Commentary by Dr. Valentin Fuster
J. Eng. Ind. 1962;84(1):156-159. doi:10.1115/1.3667397.

The nature of the curves which can be generated by points on mechanisms is described in two theorems.

Commentary by Dr. Valentin Fuster
J. Eng. Ind. 1962;84(1):161-164. doi:10.1115/1.3667402.

Some basic properties which govern the design of constant diameter cams and open cams with flat faced translating followers will be developed. It will be shown that the radius of cam curvature is the governing criterion and its proper use makes design of constant diameter cams for any desired dynamic characteristic possible.

Topics: Cams , Design
Commentary by Dr. Valentin Fuster
J. Eng. Ind. 1962;84(1):165-178. doi:10.1115/1.3667408.

A complete thermodynamic analysis of closed, reversible, regenerative gas cycles is developed which among other refinements takes into account heat-transfer limitations, regenerator inefficiency, and flow losses. This results in a set of equations for the cyclic variations of temperatures, pressures, and flow rates in different parts of the system. A heat balance is set up for the integrated heat transfer and mechanical energy conversions per cycle and an accurate figure for the efficiency of prime movers or the Coefficient of Performance of heat pumps or refrigerators is derived from this. Special computational techniques simulating a differential analyzer on an IBM 704 electronic computer are described and the results of a typical practical case are given in graphs and figures.

Commentary by Dr. Valentin Fuster
J. Eng. Ind. 1962;84(1):180-188. doi:10.1115/1.3667414.

The design of an apparatus for determination of Joule-Thomson coefficients is presented. An axial flow porous plug is utilized and the downstream flow is so arranged that one concentric flow path serves as a heat shield for the other. This guard-ring principle, together with virtual elimination of radiation and convection heat transfer, reduces the heat leakage that has been associated with previous axial-flow designs. A prototype was constructed and tested with gaseous nitrogen. The Joule-Thomson coefficients obtained agree, in the range 2-20 atmosphere and 50-150 C, within one per cent with published values.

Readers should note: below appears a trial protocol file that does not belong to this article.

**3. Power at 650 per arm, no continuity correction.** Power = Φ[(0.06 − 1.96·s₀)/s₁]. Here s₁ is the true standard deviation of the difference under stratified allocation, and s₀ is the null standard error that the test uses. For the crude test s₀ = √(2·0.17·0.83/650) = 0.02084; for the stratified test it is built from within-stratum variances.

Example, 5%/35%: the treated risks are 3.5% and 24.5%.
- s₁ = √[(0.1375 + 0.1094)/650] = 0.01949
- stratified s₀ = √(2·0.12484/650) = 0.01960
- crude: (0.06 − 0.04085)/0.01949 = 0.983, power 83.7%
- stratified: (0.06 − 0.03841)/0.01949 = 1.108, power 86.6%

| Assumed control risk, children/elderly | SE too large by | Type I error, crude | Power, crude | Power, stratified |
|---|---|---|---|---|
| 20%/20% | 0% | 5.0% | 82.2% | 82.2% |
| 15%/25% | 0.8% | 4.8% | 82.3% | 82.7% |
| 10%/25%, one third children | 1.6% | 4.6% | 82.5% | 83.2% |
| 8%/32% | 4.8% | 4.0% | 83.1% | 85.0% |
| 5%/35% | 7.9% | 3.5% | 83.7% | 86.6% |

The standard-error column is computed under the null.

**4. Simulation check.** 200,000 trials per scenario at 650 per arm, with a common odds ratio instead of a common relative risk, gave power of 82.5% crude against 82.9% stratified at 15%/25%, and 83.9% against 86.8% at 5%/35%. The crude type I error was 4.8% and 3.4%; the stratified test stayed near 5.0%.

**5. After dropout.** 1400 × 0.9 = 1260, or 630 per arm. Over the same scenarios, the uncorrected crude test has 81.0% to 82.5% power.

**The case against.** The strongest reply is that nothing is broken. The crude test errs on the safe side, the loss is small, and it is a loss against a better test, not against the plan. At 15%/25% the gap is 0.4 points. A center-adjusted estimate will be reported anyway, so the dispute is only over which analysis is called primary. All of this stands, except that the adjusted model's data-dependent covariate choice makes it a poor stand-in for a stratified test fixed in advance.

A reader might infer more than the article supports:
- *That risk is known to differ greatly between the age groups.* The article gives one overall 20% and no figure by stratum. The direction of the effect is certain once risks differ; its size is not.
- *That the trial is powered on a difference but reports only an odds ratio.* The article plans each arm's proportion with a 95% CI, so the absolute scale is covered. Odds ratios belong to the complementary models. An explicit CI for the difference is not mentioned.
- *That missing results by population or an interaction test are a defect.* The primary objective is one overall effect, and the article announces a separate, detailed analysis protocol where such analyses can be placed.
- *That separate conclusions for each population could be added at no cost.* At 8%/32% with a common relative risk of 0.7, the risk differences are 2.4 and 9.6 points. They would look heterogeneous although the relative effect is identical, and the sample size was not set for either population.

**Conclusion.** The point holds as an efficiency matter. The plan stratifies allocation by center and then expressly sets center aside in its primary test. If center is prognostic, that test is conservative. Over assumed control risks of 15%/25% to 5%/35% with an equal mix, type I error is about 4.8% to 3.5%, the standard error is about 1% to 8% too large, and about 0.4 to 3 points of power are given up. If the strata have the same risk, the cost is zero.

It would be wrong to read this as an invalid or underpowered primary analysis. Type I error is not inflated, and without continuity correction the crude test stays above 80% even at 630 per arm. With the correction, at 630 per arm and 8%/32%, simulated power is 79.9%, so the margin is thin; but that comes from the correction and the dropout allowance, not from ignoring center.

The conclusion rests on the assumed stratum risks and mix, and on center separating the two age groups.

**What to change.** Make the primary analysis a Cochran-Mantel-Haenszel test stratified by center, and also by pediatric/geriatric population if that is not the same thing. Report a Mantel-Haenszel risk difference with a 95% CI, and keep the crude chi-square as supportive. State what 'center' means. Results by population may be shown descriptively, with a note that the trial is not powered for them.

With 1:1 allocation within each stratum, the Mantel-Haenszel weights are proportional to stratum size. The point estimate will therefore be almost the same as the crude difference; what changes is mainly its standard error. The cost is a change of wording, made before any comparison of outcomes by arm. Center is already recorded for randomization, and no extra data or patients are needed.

Commentary by Dr. Valentin Fuster
J. Eng. Ind. 1962;84(1):191-195. doi:10.1115/1.3667420.

This paper presents a simplified method of tension calculations in belt conveyers, suggesting the same approach regardless of whether belts are straight or curvilinear. A Key Diagram is introduced for the quick identification of critical tensions for all basic conditions. It is common practice to use an analytical method for the calculation of tensions and horsepower of more complicated belt conveyers, especially curvilinear belt conveyers. The big advantage of this method is that it permits the establishment of tension values for the design of concave and convex curves and also for the design of drive and take-up when not located at conveyer ends. However, the so-called analytical method has a distinct disadvantage in practical engineering—it is tedious and time-consuming. The purpose of this paper is to present a faster way to find all belt tensions necessary for the proper design or selection of conveyer components.

Topics: Belts , Design , Tension , Horsepower
Commentary by Dr. Valentin Fuster

DISCUSSIONS

Commentary by Dr. Valentin Fuster
Commentary by Dr. Valentin Fuster
Commentary by Dr. Valentin Fuster
Commentary by Dr. Valentin Fuster
Commentary by Dr. Valentin Fuster
Commentary by Dr. Valentin Fuster